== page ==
How to Have The Money Talk

Are you in a serious relationship, thinking about moving in together, engaged or even newly married?  If you are contemplating sharing a household together now or at some point in the future, there’s no better time than the present to discuss your finances.  “Your life partner can be your best financial friend or your worst financial enemy,” according to Financial Finesse CEO and author Liz Davidson.  Marriage is an emotional and spiritual partnership, but it’s also a legal financial relationship.  Money is the leading cause of stress in relationships, but it doesn’t have to be.  The foundation of any successful economic partnership, including living together or marriage, is strong communication with full financial disclosure.

Ground rules

The Money Talk can sometimes bring strong emotions to the surface, so choose a place to have your discussion that will be relaxing and free of distractions to both of you.  Choose a pleasant, neutral location where you have sufficient privacy.  Keep these ground rules in mind:

  • Make sure your discussion is scheduled for a time of day that works for both partners. My husband prefers to talk money and night and I prefer the morning. Over time, we’ve learned over time to bring up financial decisions during breaks in the work day, or on weekend days is best if we’ re going to have the most productive conversations.
  • No alcohol! While a glass of wine could give you courage to disclose your student loan balance, each partner should have their wits about them. It will much easier to listen compassionately without judgment if you are free of cocktails. Feel free to stash a bottle of champagne in the fridge for later to celebrate this milestone in your relationship.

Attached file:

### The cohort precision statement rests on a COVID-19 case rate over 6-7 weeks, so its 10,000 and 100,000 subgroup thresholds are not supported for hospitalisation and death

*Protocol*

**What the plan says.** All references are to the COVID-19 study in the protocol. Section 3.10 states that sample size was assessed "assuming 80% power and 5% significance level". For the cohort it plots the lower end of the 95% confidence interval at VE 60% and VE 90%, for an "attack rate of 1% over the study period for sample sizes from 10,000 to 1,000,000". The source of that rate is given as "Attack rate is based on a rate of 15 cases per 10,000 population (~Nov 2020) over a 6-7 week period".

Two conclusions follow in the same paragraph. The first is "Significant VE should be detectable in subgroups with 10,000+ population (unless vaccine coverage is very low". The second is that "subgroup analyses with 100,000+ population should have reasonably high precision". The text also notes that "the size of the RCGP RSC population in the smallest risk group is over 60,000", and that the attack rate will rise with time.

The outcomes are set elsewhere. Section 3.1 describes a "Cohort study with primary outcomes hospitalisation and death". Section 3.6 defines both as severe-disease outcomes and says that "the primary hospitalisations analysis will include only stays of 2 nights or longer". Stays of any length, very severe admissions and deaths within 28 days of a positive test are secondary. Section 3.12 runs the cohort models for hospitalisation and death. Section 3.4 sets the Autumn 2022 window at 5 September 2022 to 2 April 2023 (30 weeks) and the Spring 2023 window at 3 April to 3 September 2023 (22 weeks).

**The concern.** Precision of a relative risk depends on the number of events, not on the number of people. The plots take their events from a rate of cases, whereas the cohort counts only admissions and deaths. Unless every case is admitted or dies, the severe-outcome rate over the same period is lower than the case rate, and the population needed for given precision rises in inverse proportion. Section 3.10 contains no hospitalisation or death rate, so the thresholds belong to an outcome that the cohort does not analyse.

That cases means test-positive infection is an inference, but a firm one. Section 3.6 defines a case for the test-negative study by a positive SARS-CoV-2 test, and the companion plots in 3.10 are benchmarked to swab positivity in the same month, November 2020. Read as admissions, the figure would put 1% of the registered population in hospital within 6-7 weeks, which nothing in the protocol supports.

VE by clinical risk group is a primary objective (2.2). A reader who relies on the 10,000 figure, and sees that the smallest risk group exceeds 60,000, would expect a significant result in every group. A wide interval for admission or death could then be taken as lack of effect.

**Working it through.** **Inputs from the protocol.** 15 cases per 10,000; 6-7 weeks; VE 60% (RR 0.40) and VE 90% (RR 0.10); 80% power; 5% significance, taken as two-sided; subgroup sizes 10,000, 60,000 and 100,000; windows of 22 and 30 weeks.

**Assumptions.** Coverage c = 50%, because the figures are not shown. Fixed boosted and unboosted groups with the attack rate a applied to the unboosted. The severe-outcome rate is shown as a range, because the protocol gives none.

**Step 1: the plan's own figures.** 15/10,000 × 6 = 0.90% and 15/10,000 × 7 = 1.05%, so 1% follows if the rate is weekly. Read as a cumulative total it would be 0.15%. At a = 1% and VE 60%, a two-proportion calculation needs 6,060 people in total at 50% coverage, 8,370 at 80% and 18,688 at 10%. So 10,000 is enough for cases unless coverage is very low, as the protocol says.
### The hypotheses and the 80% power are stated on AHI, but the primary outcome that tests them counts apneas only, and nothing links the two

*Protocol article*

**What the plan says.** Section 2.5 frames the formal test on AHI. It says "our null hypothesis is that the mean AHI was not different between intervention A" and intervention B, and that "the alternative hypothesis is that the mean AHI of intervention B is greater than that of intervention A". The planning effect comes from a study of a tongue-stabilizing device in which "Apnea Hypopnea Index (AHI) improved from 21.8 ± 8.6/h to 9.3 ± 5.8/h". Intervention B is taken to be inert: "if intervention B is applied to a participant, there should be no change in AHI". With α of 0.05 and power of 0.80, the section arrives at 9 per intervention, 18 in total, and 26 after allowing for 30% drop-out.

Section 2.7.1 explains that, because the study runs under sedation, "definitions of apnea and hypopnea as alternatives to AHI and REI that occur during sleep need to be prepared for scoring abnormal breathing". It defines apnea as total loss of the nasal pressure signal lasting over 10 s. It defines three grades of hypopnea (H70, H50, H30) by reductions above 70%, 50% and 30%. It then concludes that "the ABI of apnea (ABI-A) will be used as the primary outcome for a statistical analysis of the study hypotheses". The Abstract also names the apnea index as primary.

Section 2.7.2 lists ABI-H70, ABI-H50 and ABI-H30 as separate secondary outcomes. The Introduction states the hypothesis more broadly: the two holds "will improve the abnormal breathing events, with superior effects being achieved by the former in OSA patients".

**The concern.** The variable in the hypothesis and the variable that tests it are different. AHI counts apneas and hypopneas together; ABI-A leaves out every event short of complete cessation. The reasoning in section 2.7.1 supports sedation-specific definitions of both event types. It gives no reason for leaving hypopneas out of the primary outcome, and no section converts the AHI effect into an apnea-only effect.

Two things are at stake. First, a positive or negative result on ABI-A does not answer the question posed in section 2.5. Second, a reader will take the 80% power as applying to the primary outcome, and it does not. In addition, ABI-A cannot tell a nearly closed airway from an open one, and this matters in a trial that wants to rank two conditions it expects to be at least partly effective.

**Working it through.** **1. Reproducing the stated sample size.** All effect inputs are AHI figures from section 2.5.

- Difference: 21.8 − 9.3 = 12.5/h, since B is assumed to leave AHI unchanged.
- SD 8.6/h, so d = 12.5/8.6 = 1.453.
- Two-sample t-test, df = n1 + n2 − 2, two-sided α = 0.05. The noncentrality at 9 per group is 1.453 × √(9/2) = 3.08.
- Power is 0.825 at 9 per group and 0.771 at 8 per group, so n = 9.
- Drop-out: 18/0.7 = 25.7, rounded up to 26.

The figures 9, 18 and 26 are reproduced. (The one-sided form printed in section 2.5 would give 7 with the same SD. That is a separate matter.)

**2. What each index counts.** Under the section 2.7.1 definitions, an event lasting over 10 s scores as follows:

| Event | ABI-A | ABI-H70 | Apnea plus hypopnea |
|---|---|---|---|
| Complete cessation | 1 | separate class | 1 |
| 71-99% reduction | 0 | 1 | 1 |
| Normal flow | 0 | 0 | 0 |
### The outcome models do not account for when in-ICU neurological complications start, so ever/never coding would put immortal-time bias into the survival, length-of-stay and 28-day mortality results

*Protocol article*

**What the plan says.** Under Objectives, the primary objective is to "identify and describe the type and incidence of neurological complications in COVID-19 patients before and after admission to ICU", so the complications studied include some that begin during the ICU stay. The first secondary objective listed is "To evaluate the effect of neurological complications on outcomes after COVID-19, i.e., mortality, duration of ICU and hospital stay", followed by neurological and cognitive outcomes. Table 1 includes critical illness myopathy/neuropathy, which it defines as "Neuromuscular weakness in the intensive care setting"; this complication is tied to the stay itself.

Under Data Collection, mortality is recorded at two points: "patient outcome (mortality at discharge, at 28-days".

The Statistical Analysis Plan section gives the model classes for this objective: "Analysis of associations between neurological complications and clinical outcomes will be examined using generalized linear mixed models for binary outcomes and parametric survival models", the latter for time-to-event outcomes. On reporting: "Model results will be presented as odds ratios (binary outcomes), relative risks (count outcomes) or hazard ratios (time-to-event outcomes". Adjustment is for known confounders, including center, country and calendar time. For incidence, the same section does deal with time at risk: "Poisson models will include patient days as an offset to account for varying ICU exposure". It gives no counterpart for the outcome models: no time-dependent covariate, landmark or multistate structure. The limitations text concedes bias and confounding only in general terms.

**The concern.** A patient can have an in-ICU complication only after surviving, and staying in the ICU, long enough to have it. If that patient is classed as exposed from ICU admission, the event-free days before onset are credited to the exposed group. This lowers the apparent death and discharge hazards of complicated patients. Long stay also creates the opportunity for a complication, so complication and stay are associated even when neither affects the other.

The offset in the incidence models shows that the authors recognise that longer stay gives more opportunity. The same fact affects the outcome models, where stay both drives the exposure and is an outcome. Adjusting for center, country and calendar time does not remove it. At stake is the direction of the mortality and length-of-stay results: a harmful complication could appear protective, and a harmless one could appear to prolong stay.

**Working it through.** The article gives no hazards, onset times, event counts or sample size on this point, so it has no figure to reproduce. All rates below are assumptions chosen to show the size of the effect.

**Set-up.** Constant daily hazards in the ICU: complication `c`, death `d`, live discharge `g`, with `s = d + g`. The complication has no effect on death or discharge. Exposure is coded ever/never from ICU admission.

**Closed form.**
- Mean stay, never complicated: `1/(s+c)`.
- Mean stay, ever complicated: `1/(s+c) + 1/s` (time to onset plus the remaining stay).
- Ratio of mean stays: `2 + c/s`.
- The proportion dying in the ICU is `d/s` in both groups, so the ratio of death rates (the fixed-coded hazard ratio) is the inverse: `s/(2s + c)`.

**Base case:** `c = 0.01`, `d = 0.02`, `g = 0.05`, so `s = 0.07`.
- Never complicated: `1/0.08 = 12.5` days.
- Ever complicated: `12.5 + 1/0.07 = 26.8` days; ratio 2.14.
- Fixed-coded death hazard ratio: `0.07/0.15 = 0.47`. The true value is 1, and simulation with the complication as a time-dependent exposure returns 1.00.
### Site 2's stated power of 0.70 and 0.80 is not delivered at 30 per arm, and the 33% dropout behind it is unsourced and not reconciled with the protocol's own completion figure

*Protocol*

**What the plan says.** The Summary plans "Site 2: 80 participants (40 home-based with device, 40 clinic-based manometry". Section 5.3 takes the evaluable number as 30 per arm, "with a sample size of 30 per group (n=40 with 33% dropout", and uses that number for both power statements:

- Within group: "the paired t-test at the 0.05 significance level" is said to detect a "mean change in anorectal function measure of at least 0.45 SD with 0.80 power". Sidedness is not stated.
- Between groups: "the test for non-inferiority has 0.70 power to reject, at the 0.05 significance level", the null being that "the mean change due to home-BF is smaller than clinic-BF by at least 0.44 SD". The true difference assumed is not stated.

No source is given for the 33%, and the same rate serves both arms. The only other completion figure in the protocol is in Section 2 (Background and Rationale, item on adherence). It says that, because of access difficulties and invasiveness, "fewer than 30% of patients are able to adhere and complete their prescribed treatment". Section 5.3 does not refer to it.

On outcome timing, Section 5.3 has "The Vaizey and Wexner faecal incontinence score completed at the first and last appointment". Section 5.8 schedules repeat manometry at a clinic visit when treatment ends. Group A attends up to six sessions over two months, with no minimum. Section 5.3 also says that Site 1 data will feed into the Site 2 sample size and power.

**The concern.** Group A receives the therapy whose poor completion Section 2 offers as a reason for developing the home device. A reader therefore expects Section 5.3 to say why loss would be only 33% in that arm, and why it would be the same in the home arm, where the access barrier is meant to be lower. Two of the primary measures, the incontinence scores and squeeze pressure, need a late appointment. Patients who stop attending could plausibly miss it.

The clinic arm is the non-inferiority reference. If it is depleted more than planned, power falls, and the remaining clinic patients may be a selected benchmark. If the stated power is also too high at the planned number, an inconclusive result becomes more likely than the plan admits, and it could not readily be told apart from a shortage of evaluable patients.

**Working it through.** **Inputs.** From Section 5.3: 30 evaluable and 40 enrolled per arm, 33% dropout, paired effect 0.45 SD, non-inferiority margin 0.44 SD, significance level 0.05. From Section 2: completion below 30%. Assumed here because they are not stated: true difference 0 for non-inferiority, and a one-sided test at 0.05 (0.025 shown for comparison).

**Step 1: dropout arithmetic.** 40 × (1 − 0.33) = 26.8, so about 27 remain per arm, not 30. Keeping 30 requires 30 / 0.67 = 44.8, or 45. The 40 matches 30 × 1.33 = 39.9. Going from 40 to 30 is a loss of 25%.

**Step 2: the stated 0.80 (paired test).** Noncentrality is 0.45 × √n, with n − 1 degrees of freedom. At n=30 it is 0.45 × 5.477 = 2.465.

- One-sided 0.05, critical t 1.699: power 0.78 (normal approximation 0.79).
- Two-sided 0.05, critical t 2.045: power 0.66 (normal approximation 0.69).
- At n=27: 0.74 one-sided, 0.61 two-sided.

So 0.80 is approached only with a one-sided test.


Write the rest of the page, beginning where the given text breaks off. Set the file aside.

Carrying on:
• Set a beginning and end time for your discussion. If you don’t finish everything, set up a follow up date.
  • Don’t judge. Your partner has a different money story and may have different values and financial priorities than you. Refrain from expressing opinions – think of this conversation as an exercise in  information-gathering.

What to discuss? Make sure that you’ve covered all your bases:

Tell each other your money stories

  • How did your parents handle money? What do you think of how they handled their finances? How did that impact you? If you’ve never thought through your money story, the book The Feel Rich Project, by Michael Kay, CFP® has some helpful chapters on how to assess your history.
  • How would you describe your financial personality? Are you a saver or a spender, or something in between? Do you like to plan carefully, or be more spontaneous? Do you collaborate, or prefer to decide independently? Are you more likely to be meet your own expectations or those of others? Consider using this framework for thinking about how you best create financial habits. If you want to dive deeper into the financial personality question, you can both take an online quiz here or here and compare notes.
  • What’s the biggest financial success you’ve had? What are the factors which contributed to it?
  • What’s the biggest financial failure you’ve had? What are the factors which contributed to it?
  • If you’ve been married or living together before, how did you handle money together? What worked, and what didn’t?

Take inventory – how much to you spend, what do you own and what do you owe?

Now that you’ve reviewed the emotional side of money, it’s time to get practical. Compare notes on your income and expenses:

Income

  • How much do you each make? Do you expect that to increase, decrease or stay the same in the short term?
  • Do you have other sources of income, such as rental property, business investments or trust income?

Expenses

  • How much and what are your “must pay” expenses every month – housing, transportation, insurance, child support, tuition, etc.
  • Do you track your expenses? What system do you use?

Assets